Notes: the recipe calls for fresh, not roasted, red bell pepper, but I used roasted since that's what I had on hand. My ham had been spiral-sliced and not thinly sliced, but it was fine. The recipe allows for a 4 oz. portion of the ham, but I thought 3 oz. was plenty. And lastly, the recipe actually calls for a bagel to be used, but I had some homemade Sourdough-Whole Wheat bread around, so I made my sandwich with it. 

And frankly, I think sandwich bread is a better choice for this recipe than a bagel. The sandwich was a little messy as it was, what with those bits of chopped vegetables wanting to pop out. A bagel half has even less surface area than a bread slice does, so I think the Virginia Reel would be even messier if made with a bagel. 

But what do I know? Like I said, I never went to Remember When Cafe, so I don't know if the cooks there had some tricks up their sleeves when making their sandwiches. But I do know that I'm looking forward to trying more recipes from the cookbook!

Sunday, July 13, 2014

Made It: From Drab To Fab

Hello! I wanted to find a way to corral my collection of magazines and it looked like I found it earlier this week at the MSU Surplus Store - bought five cardboard magazine files for $4.00. 

They  seemed sturdier than the ones typically found at the office supply aisle; heavier cardboard had been used. The exteriors were a little beat up, but I figured I could cover them in some fashion to disguise their appearance. 

Here's a before photo:

The paper label says "Nematology Literature List", but  unfortunately none of my magazines pertain to that subject. So off that label went. 

A quick Internet search revealed several tutorials on covering magazine files and I decided this one looked good. However, I soon realized that all magazines files apparently aren't created equal. My 12"x12" scrapbook paper (a recent garage sale find) wasn't large enough to cover the angled sides of my files. They're obviously a little larger than those from the office supply aisles. 

I'd seen some online tutorials for covering magazine files with wrapping paper, but my on-hand supply of that material is low at the moment. Then I came across a can of white spray paint and decided to use that (I likely could have used acrylic craft paint, but spray paint would be quicker to apply.)

Even though I did it outside, the spray paint was smelly, but covered the sides of the file just fine. I let the paint dry overnight, then covered the tall straight side with a piece of scrapbook paper. I used decoupage for the glue. I had a hard time getting the paper to stick well, however, so either I didn't use enough decoupage or it's not strong enough for this project.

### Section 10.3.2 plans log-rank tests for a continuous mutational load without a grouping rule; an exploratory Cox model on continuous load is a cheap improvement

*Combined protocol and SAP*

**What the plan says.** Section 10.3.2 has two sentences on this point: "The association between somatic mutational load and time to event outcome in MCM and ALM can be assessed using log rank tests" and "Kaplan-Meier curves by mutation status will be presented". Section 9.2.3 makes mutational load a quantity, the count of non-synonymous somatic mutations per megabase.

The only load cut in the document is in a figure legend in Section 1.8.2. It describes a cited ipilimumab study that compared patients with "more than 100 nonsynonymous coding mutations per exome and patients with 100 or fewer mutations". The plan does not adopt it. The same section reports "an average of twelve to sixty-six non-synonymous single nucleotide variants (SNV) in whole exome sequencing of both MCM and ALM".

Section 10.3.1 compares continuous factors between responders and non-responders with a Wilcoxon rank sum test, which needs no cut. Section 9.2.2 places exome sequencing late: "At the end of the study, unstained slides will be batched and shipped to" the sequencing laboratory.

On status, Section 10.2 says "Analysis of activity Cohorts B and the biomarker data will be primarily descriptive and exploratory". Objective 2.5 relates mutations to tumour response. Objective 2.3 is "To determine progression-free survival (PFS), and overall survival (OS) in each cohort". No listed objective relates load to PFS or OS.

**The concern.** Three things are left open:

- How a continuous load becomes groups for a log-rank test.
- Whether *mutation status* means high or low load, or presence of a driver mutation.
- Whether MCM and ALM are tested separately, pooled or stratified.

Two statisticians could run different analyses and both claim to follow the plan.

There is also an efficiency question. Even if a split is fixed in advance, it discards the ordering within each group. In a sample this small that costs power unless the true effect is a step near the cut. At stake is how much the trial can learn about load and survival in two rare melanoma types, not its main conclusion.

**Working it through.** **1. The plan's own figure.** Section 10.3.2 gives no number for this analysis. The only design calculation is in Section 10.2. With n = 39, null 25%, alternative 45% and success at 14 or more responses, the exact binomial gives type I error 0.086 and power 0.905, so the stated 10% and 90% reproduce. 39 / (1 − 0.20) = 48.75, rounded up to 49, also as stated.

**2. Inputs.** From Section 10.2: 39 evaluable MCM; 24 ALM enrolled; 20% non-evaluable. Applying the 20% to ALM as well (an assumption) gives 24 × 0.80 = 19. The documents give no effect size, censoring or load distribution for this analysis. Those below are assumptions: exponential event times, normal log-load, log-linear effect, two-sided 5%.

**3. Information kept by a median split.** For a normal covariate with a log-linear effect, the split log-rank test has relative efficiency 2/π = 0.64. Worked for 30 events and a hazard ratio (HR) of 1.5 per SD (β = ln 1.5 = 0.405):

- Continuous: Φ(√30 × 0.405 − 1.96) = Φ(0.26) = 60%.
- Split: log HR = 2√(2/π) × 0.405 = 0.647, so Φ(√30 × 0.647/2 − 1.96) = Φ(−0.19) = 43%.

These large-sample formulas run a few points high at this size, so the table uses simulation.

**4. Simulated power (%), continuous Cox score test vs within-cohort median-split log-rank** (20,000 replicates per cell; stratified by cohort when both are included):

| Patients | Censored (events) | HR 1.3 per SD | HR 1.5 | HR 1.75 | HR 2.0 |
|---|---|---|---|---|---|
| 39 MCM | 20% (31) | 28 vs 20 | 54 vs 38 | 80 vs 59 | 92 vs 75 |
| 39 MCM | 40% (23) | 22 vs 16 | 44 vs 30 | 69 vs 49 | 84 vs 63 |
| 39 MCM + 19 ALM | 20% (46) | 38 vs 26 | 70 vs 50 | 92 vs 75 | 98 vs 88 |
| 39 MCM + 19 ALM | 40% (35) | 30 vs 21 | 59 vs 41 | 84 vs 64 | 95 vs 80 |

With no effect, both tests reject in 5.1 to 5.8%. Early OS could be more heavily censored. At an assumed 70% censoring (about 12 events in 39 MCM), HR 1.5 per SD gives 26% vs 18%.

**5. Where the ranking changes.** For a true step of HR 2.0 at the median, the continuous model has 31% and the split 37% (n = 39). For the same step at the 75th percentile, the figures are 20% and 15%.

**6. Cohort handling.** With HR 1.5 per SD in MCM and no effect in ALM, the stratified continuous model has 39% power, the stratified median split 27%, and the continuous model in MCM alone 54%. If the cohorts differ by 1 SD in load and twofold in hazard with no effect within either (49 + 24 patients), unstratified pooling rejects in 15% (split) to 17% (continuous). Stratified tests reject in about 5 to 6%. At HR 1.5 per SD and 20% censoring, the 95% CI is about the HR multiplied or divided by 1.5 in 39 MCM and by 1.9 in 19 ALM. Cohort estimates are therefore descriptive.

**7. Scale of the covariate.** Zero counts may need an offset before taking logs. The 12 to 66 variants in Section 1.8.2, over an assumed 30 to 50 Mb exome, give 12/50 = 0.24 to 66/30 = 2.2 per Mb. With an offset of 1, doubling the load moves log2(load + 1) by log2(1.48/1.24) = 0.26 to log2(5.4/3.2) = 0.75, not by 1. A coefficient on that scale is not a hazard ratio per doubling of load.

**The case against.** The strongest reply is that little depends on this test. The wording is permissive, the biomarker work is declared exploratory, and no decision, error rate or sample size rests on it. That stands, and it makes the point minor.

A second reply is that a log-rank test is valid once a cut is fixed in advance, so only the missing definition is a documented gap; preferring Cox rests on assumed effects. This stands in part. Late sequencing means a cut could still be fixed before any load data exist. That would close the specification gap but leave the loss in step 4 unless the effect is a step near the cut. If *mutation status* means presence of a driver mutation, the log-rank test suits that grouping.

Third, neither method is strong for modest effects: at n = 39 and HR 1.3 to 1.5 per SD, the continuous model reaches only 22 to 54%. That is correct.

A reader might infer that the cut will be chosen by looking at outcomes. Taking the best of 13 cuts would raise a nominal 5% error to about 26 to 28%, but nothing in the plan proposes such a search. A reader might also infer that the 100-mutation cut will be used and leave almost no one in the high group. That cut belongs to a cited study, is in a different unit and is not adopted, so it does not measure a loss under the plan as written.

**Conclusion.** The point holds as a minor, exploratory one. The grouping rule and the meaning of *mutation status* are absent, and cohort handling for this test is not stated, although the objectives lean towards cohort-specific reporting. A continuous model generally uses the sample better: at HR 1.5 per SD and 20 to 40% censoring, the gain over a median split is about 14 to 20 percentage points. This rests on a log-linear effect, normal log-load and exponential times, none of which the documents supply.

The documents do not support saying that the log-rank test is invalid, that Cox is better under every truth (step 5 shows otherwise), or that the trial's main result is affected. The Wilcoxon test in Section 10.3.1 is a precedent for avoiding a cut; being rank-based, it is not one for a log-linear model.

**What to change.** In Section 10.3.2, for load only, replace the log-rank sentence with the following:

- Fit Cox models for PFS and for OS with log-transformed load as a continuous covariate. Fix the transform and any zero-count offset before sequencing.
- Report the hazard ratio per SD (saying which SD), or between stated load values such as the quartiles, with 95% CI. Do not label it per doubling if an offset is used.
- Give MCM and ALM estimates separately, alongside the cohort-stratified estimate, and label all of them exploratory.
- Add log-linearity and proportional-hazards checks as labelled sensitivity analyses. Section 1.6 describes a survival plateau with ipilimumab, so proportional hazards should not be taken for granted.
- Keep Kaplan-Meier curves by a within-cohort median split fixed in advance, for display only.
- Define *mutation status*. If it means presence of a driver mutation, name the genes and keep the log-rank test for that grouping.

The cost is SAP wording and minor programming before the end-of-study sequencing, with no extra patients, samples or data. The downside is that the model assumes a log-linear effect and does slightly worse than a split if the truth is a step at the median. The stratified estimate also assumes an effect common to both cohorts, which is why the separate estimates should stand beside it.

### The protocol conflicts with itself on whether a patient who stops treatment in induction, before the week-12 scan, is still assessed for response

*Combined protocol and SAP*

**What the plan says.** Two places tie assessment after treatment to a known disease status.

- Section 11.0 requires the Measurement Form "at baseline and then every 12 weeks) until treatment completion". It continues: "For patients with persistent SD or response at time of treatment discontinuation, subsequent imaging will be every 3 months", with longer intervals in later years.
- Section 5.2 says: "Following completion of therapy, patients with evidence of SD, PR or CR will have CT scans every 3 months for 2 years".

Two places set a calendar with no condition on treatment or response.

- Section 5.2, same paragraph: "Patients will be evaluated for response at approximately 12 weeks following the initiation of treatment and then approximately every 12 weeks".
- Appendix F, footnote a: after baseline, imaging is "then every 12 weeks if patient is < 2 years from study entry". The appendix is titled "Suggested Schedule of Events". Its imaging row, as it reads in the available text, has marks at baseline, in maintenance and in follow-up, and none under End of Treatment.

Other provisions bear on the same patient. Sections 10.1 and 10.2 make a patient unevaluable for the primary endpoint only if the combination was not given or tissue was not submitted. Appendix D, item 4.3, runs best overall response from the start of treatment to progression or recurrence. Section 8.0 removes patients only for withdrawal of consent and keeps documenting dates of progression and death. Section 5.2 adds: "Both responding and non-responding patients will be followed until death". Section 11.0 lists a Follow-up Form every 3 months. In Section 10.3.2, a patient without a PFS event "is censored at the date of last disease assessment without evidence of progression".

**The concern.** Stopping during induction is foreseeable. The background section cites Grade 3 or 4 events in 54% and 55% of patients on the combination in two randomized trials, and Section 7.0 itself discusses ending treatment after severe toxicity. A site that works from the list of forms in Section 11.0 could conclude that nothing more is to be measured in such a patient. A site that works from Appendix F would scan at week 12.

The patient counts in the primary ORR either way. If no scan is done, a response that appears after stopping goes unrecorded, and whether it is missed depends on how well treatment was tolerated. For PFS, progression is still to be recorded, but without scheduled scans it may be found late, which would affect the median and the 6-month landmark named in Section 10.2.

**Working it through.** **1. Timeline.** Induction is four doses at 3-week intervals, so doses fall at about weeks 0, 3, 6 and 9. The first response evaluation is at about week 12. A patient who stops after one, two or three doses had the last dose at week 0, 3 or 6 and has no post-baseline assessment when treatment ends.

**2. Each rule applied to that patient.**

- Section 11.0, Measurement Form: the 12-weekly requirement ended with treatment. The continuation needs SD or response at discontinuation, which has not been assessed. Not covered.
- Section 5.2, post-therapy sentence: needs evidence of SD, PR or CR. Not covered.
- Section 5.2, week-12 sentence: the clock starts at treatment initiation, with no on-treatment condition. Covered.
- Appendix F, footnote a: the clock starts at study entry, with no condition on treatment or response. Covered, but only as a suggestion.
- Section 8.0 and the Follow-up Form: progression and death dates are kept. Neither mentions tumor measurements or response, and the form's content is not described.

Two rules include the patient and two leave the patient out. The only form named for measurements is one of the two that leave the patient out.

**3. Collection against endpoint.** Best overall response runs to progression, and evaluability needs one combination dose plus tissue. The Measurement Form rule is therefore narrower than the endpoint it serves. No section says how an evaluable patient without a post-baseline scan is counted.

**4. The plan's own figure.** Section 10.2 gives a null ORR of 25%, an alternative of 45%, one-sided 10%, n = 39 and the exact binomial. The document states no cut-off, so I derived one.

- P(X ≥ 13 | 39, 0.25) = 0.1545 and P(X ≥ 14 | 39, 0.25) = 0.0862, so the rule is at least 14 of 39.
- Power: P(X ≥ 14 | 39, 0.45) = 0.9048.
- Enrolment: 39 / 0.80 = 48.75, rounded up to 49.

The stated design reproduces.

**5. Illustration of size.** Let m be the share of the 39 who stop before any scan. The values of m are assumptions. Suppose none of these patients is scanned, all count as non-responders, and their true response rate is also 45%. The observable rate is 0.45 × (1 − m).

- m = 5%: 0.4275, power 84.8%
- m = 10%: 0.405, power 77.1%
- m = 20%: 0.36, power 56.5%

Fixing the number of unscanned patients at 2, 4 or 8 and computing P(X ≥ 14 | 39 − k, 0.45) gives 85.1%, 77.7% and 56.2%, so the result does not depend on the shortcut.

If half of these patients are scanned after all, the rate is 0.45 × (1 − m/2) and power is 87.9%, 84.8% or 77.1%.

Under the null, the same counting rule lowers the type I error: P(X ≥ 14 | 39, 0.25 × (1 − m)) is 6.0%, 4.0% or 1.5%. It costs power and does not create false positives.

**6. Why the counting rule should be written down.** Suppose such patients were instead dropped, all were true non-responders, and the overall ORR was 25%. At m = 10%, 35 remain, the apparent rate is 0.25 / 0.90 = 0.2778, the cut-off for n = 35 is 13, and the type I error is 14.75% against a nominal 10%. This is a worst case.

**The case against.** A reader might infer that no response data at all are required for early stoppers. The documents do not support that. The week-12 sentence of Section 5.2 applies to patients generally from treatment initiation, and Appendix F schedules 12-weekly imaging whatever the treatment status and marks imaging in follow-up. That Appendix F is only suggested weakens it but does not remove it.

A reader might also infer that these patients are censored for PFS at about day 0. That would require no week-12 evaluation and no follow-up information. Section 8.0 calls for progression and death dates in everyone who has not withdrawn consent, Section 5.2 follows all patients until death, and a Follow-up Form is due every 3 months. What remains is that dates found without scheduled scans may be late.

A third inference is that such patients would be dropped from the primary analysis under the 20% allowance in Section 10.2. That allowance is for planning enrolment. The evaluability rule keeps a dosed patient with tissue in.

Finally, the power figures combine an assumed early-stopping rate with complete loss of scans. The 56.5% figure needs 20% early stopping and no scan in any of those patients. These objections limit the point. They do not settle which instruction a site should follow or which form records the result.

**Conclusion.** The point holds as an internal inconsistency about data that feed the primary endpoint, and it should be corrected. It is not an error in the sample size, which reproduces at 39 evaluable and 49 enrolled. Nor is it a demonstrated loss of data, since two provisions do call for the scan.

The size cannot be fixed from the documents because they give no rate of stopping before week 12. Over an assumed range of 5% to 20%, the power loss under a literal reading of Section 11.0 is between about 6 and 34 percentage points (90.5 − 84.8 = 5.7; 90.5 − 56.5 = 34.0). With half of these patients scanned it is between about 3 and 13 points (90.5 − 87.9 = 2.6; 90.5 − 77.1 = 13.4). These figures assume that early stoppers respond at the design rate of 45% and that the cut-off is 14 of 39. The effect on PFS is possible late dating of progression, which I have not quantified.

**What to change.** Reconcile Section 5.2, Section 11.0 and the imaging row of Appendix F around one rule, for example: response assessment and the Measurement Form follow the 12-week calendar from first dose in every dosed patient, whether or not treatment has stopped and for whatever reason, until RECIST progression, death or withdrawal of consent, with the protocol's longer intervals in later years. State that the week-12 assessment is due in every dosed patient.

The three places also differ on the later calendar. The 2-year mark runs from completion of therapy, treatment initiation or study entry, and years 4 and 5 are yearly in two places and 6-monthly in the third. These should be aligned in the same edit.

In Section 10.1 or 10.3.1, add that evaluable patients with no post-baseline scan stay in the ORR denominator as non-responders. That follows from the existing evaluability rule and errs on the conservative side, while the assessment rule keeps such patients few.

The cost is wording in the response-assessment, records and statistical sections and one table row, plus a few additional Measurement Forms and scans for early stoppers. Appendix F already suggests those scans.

Here's how it turned out:

All traces of the magazine file's previous life as an organizer of nematology literature have been obliterated. I'll be able to store my issues of Flea Market Style in it instead! 




Friday, July 11, 2014

Get Carded: Birthday Card For A Boy

Hello! Due to a miscommunication, I didn't have a birthday gift or card to give to my nephew at the family birthday party last week. But once I found out what was on his gift list, I was able to make amends and send something his way. 

Boys' birthday cards tend to stymie me a bit, probably because I don't have sons. And in the case of my nephew's birthday card, he had turned 12 - was that too old an age to refer to on a card? You know, like the birthday cards for littler kids that say cheery things like "Now you're two!" and stuff like that. 

Decided to look through my collection of playing cards - many of them have interesting designs on the back that I like to use in crafting my greeting cards. Happened to come across a playing card that had the number 12 on it. It didn't look babyish in any way, so decided to include it in my design.

Take a look:

Materials used:

  • white card stock
  • art paper scrap
  • scrap of page from vintage house plans book, hand-painted by me
  • part of a Mexican playing card, used because 12 is the birthday boy's age
  • Happy Birthday stamped in blue ink on white card stock scrap
Close-up of that regal figure:

Not at all like the superhero figures my nephew would recognize, but I still thought this king was pretty cool. Wasn't sure what he's supposed to be holding in his hand, so looked up some info online:

The four latin suits are swords, batons, cups and coins. In each suit there are normally three picture cards - a king, a horseman and a jack or maid - and some numeral cards. Cards with latin suits are commonly used in Spain and in parts of Italy, North Africa and South America, and are also found in several other places. There latin suits cards in common use can be divided into two main types: Spanish suited and Italian suited.
sword 7 baton 6 cup king coin horse In the Spanish suited type, the batons are knobly clubs or cudgels and the swords and batons are drawn separately on the pip cards.

So, it's a "knobly club" that the king is holding. Glad I found that out - otherwise I might have thought it was an overgrown zucchini.

Other than that confusion, I liked the artwork on the playing card. And I hope my nephew likes his birthday card!